Memorable moments were many and included a beautiful morning walk around Lake Benalla and making damper by the river. We bushwalked through history in Ned Kelly Country at Stringybark Creek. And who can forget that adrenalin charged Dubious Detour that tested our skills, determination and marriage! Sometimes the Universe has an uncanny way of making us stop and take notice of where we’re going.

Life’s made up of small joys and big moments and this part of Victoria has some of the biggest and most amazing silo art. This is Artistry on the grandest scale.

Feeling Wild at Bushrangers Bay

I’d been wanting to visit Bushrangers Bay for a long time. It’s less than 90 minutes from Melbourne, tucked away near Cape Schanck on the Mornington Peninsula. Truly a hidden gem.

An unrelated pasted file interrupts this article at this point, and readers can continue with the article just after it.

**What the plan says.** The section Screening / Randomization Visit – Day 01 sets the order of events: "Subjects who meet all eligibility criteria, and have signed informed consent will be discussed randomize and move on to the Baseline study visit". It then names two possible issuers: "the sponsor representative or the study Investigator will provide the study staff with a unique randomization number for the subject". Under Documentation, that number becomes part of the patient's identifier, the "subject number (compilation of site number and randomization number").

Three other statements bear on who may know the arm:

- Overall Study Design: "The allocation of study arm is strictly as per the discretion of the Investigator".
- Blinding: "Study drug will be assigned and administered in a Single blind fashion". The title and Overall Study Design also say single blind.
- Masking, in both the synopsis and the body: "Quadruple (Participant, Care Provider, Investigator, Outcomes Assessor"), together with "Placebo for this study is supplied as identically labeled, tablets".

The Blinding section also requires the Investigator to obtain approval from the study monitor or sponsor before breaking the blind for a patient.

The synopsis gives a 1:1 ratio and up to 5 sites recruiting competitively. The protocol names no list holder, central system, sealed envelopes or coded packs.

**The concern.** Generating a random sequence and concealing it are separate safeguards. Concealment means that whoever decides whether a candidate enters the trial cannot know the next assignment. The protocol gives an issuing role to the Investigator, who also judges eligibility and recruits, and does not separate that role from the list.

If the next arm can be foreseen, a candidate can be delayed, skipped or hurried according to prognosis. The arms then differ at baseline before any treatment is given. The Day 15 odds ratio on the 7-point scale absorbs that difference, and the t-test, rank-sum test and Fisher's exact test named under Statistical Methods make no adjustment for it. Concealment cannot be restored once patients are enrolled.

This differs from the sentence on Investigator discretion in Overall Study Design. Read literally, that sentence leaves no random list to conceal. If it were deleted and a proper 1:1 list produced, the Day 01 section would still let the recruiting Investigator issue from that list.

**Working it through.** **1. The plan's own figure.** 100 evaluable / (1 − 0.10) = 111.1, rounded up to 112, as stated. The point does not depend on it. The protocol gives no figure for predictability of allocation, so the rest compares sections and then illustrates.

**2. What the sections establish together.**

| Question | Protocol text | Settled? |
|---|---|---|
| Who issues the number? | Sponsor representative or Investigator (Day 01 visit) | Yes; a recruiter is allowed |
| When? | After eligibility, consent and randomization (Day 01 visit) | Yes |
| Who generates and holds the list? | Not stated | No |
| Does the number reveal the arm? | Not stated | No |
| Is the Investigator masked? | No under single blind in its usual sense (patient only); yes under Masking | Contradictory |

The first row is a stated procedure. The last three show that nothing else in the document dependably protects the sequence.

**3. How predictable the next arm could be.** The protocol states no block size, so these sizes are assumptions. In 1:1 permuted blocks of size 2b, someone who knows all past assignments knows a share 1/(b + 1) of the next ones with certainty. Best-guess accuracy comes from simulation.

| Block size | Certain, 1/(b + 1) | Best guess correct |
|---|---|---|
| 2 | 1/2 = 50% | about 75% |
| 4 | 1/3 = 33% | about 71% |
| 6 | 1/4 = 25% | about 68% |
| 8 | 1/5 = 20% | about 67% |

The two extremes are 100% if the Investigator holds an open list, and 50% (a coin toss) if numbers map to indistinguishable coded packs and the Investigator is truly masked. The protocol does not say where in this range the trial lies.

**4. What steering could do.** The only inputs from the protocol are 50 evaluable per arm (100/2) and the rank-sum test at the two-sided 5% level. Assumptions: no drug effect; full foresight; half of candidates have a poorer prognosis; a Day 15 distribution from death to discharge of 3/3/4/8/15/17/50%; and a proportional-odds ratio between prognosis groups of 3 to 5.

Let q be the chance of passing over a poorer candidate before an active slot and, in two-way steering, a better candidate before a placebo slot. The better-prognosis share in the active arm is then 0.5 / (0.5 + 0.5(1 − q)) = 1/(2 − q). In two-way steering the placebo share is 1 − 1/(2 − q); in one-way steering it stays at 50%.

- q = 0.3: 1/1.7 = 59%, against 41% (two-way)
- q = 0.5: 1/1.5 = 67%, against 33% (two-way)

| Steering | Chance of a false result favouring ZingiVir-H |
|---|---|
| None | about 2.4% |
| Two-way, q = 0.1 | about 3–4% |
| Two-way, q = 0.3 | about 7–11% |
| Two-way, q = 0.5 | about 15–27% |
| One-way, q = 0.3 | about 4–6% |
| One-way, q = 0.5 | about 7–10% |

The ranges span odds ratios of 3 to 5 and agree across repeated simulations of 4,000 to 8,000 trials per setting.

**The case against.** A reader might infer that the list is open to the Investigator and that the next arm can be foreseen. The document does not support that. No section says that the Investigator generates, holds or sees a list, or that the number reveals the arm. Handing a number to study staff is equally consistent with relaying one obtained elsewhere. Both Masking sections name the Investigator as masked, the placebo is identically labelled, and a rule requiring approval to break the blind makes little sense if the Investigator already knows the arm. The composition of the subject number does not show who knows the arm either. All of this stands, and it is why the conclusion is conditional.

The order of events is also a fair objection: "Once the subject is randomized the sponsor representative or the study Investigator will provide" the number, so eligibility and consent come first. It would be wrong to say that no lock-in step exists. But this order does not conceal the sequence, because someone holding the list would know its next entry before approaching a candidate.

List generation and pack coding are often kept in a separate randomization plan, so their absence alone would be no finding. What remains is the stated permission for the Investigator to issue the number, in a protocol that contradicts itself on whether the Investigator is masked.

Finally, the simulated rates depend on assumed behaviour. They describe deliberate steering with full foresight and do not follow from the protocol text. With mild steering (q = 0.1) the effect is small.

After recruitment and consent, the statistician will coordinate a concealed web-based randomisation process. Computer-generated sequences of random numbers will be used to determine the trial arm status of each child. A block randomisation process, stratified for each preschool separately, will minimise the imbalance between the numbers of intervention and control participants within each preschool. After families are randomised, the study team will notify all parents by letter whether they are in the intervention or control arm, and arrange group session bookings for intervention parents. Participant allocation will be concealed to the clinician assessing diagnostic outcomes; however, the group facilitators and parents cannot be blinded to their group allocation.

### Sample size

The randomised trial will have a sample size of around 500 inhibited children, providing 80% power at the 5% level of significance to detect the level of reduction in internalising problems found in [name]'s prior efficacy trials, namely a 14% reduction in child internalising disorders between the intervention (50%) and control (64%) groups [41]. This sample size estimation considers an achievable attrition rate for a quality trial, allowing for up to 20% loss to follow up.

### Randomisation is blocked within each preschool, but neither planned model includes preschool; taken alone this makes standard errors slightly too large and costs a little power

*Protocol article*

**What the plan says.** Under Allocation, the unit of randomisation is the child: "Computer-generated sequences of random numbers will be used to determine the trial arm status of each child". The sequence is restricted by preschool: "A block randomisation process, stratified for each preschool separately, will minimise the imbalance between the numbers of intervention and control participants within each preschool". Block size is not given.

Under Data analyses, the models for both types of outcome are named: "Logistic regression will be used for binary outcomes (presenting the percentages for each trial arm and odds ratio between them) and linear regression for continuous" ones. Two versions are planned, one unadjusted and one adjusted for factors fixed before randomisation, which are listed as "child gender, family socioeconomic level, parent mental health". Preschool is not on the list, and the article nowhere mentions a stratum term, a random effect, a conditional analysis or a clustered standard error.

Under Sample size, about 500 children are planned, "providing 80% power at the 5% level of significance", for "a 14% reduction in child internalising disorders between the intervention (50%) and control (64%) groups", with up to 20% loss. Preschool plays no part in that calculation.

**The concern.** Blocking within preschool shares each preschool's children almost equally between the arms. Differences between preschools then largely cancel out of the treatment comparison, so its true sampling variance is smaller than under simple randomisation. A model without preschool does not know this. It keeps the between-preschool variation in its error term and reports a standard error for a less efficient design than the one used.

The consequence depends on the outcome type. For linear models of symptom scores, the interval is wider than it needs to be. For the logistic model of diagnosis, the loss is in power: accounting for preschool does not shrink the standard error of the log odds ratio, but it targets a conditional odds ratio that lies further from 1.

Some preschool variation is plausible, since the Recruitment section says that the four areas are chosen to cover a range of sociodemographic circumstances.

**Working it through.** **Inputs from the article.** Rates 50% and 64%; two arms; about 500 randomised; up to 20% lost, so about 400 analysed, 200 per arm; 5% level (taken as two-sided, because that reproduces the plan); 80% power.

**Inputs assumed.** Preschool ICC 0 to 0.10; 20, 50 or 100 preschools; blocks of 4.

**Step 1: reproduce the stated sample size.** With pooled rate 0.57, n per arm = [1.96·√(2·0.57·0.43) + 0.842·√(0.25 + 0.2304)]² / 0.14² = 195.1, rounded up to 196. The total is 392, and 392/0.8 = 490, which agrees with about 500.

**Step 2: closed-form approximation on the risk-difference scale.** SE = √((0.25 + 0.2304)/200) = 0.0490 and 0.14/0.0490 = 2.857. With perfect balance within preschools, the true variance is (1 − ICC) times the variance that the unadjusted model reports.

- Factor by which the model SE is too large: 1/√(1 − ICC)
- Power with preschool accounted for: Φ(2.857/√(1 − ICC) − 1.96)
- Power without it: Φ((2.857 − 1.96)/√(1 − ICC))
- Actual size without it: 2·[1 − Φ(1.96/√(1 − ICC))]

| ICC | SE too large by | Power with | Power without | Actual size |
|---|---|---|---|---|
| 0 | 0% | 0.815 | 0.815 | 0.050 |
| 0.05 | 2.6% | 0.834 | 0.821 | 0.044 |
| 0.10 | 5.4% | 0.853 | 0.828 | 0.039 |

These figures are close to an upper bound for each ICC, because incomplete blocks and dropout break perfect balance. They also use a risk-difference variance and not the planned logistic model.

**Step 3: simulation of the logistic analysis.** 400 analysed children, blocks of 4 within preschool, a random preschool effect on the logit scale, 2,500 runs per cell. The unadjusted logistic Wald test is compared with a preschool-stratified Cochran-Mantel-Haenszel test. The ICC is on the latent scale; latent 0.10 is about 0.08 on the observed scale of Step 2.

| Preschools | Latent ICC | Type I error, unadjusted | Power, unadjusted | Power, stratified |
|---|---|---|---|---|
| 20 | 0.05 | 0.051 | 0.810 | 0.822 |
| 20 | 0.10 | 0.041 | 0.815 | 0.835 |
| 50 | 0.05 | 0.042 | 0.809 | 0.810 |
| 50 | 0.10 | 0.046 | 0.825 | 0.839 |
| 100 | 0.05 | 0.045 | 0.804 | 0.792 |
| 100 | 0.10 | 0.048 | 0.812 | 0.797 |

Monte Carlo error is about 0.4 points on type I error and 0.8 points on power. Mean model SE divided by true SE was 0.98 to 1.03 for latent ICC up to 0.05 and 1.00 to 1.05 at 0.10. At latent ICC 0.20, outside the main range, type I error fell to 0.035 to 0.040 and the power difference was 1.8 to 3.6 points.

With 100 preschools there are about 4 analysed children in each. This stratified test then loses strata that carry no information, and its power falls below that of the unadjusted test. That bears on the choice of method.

The views from the boardwalk from nearby Cape Schanck are spectacular but the lesser known walking trail of Two Fold Bay is especially worth seeking out. The 45 minute walk to the beach is magical, weaving through a trail of banksia trees and forest that makes you feel like you’ve stepped into a Harry Potter movie.

At the bottom, steps lead to the beach and around the headland is a beautiful cove, stunning rock pools and a rocky path underneath limestone cliffs. As I stood on the rocks and the wind and waves crashed up around me I felt spectacularly alive.

We enjoyed a late bbq and prolonged our stay by visiting the Cape Schanck lighthouse at sunset. It was an awesome day trip!

Finding Solace at Point Lonsdale

What a fitting name for a house. Solace. Finding comfort. And that’s how it felt, tucked away inside this cute beach house in Point Lonsdale, cosy and warm with a log fire already stoked and ready to be lit. It was like camping with friends, with a few extra comforts thrown in.